Creating a Limited Liability Company (LLC) is an appealing option when starting a business of any size. True to its namesake, an LLC provides its members limited liability in several areas.
First, an LLC protects its members’ personal assets from being used to satisfy the business’ debts. This makes LLCs an attractive investment option as well, as investors are not personally liable for the business’ debts either. Next, LLC members are typically sheltered from litigation if the business is sued. Further, more tax deductions are available to LLCs than to any other business structure, including deductions for health insurance, pension plans, and travel, automobile, entertainment, and medical expenses. Lastly, in contrast to corporations, an LLC avoids double taxation because an LLC’s income is included in the personal income tax returns of its members (unless an LLC elects to be taxed as a corporation).
Registering an LLC is a relatively simple process. First, you choose a name for your LLC and check the Colorado Secretary of State Business Organizations website to ensure that your desired name has not already been registered. Certain words such as “bank,” “trust,” “insurance,” “surety,” “savings and loan,” “credit union,” “casualty,” and “mutual” may be prohibited or require applicable state agency approval. Further, your LLC name must include the term “Limited Liability Company” or an abbreviation of LLC.
After selecting an available and allowable name for your LLC, you must choose a registered agent. An LLC’s registered agent is its representative who is responsible for annual state filings and sending/receiving documents, including legal service, on the LLC’s behalf. A registered agent can either be an individual (including a member of the LLC) who is a Colorado resident or a business entity that is authorized to transact business in Colorado. If you do not reside in Colorado and are unable to find a Colorado resident/business entity to serve as your LLC’s registered agent, you can employ a registered agent service to act as such for a reasonable fee.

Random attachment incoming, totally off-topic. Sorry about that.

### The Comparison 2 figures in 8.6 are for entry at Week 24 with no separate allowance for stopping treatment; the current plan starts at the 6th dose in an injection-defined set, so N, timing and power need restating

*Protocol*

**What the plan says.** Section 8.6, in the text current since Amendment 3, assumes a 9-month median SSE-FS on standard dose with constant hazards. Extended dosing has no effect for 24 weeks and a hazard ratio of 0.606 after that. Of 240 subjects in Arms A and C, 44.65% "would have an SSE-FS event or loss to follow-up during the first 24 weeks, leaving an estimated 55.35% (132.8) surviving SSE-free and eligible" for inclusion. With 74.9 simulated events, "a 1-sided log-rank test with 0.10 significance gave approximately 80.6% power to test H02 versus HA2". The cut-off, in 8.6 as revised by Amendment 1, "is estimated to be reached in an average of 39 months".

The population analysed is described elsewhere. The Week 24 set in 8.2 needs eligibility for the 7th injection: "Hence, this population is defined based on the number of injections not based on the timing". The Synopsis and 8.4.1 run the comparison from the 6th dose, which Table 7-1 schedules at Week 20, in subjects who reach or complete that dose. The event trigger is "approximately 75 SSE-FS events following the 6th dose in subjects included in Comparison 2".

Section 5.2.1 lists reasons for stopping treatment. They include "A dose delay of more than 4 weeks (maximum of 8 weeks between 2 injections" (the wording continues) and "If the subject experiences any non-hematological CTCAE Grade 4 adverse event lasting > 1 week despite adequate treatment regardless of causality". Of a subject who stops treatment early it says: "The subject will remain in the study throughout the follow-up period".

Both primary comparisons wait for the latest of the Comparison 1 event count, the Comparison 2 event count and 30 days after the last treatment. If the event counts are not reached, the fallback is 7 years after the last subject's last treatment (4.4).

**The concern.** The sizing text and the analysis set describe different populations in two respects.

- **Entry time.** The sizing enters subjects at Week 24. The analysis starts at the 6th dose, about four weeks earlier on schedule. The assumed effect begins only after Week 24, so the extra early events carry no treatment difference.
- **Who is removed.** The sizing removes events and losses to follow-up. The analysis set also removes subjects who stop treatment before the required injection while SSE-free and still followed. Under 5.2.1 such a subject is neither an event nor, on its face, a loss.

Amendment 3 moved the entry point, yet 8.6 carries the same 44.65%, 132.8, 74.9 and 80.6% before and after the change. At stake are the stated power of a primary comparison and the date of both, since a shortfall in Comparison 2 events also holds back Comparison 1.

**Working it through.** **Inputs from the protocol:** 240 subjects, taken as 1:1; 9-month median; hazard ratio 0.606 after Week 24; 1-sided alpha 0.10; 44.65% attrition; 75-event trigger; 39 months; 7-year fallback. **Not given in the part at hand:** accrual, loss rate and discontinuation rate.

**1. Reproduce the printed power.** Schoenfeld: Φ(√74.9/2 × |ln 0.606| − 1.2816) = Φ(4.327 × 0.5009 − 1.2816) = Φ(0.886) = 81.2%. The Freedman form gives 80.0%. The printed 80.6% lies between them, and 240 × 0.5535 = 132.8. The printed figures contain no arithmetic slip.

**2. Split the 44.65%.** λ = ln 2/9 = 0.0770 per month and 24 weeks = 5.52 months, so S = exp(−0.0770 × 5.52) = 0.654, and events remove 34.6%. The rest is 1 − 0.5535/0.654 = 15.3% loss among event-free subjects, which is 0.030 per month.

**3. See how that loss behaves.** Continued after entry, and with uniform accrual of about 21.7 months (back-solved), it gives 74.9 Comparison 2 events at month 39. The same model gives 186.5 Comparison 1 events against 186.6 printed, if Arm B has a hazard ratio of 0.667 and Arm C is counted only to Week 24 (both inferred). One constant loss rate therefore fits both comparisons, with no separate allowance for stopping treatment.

After nominating a registered agent, you file your LLC’s Articles of Organization on the Colorado Secretary of State Business Organizations website. Completing the Articles of Organization requires you to include your LLC’s principal office street/mailing address, your registered agent’s name and street/mailing address, and the name and street/mailing address of the person forming the LLC. You must also specify whether the LLC is managed by members or by managers hired by the LLC, the effective filing date (which can be delayed for up to 90 days), and the name and address of the person causing the document to be delivered for filing. If there is more than one person either forming the LLC or causing the document to be delivered for filing, the additional person(s) name(s) and mailing address(es) must be attached as a separate document. After reviewing the accuracy of this information, you must pay a $50 fee in order to submit the Articles of Organization. Your LLC has now been created, and will be given an identification number.
Although not required by law in Colorado, it is wise to create an operating agreement for your LLC, which outlines the LLC’s formation, operation, and structure. This includes the identification and rights/duties of the LLC’s members, the management capital contributions, the accounting and record keeping, the transfer of interests, and the LLC’s dissolution. It is especially recommended that a single-member LLC create an operating agreement because their limited liability status is more fragile than a multi-member LLC, and an operating agreement helps protect this coveted status. Further, creating an operating agreement helps legitimize your LLC, which boosts investor confidence.
Depending on your LLC’s structure and number of members, the last step in creating your LLC is to obtain an Employer Identification Number (EIN) for federal tax purposes. Colorado does not require LLCs to register for a state taxation number. LLCs may chose how they wish to be taxed because as relatively new, state-created entities, the I.R.S. does not formally recognize them. A multi-party LLC may choose to be taxed either as a corporation or partnership, and needs an EIN for federal tax filings, to hire employees, and to open a bank account. A single-member LLC is considered a disregarded entity that is classified as a sole proprietorship unless it elects to be treated as a corporation. A single-member LLC without employees and with no excise tax liability is not required to obtain an EIN, but will need an EIN to open a bank account.